Review: The Fell - Sarah Moss
Genre: Literary Fiction
Published: Picador, November 11th 2021
My Rating: 3/5 stars
On a dusky night in November 2020, a woman breaks her quarantine to escape the claustrophobia of her own home for a walk on the moors. She plans to be back within a few hours. Nobody will ever need to know she even left… An unlucky fall turns a short walk into a mountain rescue operation, against the background of a global health crisis. Capturing the feeling of isolation, paradoxically combined with heightened social pressure, and other unique anxieties of the 2020 pandemic, Sarah Moss’s latest work serves as a time capsule to a recent past we hope to leave forever behind.
Sarah Moss’ work has been an automatic purchase for me ever since 2014 when I first encountered her work and her talent as an author is above questioning in my mind. That being said: I feel there’s been a break in style within her oeuvre from 2016 onwards. Most exemplary of “older Sarah’s” writing to me is The Tidal Zone, my personal favourite of hers. It follows the fallout of a small but life-changing event that changes sends a rippling effect throughout a family. It’s an intimate and insightful character portrait, that left a deep impression on me. The new Era of Sarah includes Ghostwall, Summerwater, and now The Fell, and is characterised by shorter works, written in a more stream-of-consciousness tone, taking place over the course of a few days. They combine slice of life descriptions of often mundane things with a (often less than subtly introduced) current socio-political issue. As you can probably guess: I strongly prefer “Old Sarah” over her newer work.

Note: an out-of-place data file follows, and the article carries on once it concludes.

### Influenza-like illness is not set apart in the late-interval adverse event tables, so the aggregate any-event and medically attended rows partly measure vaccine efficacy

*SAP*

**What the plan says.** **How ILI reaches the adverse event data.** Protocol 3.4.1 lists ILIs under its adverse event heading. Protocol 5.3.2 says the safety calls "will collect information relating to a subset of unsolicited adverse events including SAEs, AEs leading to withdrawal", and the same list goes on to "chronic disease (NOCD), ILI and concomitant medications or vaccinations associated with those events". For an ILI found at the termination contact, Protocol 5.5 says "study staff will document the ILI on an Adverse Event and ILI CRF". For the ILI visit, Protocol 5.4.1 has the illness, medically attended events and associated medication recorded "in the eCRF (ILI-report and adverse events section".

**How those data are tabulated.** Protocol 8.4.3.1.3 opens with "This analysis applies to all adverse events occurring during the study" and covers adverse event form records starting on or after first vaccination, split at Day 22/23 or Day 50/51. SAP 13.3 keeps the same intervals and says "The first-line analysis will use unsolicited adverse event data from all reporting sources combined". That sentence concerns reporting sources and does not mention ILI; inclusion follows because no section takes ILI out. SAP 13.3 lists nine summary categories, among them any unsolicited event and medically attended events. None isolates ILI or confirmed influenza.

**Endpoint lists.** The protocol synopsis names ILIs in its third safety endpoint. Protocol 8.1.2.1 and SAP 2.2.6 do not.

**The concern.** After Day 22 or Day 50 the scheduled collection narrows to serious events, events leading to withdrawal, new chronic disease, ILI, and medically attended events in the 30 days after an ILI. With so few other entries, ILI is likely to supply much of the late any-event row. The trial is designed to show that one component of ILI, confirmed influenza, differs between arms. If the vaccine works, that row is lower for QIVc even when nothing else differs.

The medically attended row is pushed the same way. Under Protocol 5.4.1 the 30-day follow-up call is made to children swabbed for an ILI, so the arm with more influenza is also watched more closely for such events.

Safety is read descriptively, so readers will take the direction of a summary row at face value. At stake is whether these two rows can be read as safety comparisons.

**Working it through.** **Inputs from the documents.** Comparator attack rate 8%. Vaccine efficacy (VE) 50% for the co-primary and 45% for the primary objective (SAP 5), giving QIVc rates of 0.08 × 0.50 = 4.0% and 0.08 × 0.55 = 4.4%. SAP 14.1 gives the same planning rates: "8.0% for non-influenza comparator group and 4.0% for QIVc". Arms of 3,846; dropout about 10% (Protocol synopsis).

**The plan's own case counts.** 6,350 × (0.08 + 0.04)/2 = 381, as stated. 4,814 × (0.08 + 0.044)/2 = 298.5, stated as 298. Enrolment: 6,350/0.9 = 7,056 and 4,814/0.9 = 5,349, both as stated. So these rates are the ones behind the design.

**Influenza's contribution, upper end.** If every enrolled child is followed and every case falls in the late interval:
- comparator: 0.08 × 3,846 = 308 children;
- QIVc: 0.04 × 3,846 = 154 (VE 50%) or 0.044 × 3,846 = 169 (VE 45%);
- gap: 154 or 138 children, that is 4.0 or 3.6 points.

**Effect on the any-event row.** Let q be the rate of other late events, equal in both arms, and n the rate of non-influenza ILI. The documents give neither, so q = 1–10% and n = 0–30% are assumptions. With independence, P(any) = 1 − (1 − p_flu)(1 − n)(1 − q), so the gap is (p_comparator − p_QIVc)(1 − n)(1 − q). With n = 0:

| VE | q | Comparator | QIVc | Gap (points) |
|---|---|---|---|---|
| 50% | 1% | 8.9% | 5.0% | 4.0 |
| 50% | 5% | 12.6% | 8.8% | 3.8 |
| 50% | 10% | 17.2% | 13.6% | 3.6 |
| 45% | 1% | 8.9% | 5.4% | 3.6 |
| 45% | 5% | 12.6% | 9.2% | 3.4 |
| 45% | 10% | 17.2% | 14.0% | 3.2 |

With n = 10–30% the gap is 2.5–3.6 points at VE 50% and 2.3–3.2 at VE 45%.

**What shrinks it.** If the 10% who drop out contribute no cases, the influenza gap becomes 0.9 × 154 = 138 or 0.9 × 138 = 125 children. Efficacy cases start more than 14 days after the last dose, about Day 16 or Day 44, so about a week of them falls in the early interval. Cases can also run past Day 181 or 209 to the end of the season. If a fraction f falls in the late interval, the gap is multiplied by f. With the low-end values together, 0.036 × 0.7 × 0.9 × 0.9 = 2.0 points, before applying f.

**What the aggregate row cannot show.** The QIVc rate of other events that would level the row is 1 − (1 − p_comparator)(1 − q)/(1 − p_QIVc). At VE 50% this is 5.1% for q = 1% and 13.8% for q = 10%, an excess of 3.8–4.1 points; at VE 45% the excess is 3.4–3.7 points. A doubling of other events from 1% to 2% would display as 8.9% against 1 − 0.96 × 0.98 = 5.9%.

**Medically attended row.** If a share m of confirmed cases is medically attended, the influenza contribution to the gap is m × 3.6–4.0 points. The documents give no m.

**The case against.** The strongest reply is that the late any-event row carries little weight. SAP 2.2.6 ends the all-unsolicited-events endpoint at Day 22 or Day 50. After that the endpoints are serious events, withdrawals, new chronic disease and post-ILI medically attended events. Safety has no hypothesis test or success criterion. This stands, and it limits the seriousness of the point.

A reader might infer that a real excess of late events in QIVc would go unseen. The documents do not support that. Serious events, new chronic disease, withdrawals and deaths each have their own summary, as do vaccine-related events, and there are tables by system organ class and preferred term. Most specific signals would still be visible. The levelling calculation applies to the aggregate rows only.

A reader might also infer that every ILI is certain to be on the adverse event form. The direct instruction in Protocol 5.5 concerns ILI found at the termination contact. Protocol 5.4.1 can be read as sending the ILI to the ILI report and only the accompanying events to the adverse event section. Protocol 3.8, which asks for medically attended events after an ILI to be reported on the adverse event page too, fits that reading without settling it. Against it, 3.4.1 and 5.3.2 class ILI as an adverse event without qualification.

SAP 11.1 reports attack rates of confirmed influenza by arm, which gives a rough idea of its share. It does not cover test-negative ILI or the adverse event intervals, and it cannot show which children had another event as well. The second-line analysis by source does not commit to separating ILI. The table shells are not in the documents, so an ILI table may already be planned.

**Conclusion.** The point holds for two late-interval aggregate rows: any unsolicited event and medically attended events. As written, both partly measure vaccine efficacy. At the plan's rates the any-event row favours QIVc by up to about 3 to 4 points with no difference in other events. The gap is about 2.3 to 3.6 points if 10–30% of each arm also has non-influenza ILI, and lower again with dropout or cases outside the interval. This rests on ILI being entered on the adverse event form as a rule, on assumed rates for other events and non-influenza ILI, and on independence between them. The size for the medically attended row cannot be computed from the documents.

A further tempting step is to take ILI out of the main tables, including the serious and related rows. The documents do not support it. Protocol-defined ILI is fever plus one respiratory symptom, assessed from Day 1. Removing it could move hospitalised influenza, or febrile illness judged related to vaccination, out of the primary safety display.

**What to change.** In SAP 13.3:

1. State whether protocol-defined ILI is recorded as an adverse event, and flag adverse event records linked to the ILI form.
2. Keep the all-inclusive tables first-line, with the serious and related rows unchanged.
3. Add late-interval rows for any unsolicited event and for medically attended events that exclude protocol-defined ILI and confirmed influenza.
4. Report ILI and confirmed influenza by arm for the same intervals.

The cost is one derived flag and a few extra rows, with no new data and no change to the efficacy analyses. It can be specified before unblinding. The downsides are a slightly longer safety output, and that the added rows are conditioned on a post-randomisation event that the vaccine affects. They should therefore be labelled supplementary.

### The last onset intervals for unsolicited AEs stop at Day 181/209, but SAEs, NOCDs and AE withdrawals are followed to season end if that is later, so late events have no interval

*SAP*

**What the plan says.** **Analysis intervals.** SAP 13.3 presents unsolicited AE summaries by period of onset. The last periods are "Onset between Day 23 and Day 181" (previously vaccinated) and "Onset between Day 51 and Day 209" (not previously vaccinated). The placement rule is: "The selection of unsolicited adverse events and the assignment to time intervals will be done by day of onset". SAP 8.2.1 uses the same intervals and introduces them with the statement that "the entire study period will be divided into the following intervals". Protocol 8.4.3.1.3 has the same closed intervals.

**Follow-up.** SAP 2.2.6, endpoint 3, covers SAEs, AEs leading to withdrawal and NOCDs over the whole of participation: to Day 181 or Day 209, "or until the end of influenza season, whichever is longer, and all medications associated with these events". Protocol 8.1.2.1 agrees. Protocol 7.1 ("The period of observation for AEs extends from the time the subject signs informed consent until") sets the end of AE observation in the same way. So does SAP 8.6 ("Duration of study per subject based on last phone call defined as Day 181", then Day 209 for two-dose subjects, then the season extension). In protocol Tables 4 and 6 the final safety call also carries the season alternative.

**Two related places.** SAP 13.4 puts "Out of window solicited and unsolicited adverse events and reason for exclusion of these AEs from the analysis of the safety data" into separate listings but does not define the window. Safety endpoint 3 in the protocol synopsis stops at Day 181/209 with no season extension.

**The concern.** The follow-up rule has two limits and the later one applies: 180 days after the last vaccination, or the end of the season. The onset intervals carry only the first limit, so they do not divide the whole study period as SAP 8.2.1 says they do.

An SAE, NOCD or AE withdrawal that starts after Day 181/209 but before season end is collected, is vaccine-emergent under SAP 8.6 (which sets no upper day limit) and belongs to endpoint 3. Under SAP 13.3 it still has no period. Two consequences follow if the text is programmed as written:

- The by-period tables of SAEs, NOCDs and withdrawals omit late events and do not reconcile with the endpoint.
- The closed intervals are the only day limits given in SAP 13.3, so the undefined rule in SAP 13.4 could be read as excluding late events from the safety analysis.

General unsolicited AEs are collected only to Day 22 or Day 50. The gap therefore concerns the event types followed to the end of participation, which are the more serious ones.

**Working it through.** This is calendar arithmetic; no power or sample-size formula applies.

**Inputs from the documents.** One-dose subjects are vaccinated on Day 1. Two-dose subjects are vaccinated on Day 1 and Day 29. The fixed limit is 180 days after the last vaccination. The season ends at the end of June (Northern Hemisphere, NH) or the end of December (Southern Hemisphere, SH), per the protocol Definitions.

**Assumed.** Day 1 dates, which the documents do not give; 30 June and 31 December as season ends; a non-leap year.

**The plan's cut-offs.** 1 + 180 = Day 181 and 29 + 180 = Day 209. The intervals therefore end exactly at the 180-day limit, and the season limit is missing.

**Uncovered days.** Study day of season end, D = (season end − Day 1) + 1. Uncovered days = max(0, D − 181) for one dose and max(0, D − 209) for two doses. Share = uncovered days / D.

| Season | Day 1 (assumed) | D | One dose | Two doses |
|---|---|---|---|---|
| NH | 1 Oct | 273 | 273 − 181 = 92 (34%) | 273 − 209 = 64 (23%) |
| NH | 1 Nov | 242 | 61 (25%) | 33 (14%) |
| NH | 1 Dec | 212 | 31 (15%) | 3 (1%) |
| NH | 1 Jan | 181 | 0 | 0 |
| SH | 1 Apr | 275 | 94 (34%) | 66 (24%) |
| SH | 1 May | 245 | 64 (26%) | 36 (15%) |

My review of The Fell is, for that reason, going to have a lot of overlap with my review of Summerwater: they both do a wonderful job of capturing the feeling of a time and a place (Summerwater captures the post-brexit climate in England, and The Fell pinpoints the specific anxieties of the 2020 Lockdown). On the other hand, both are só minimalistic to the point of feeling mundane and bare-boned. Whenever I think back on The Fell, I foresee myself supplementing the story with my own quarantine memories, as none of the actual characters or their lives were memorable enough to stick, leaving only the feeling this book left me with.
You can debate the merit of being able to vividly capture a snapshot of a year in the British “Zeitgeist”, and whether that’s enough to make a successful novel. It’s a valid choice if it’s a conscious one, and authors like Ali Smith seem to have made a career out of it. Maybe it’s not a coincidence that New-Sarah often reminds me a bit too closely of Ali Smiths work. It makes my job of recommending either easier: if you like one, you’ll most likely enjoy the other. In my personally opinion though, since we already have Ali, I hope Sarah makes a return to her original form.
Many thanks to Picador for providing me with an ARC in exchange for an honest review. The Fell is available for purchase from November 11th 2021 onwards in digital and physical format. Links are available on Goodreads.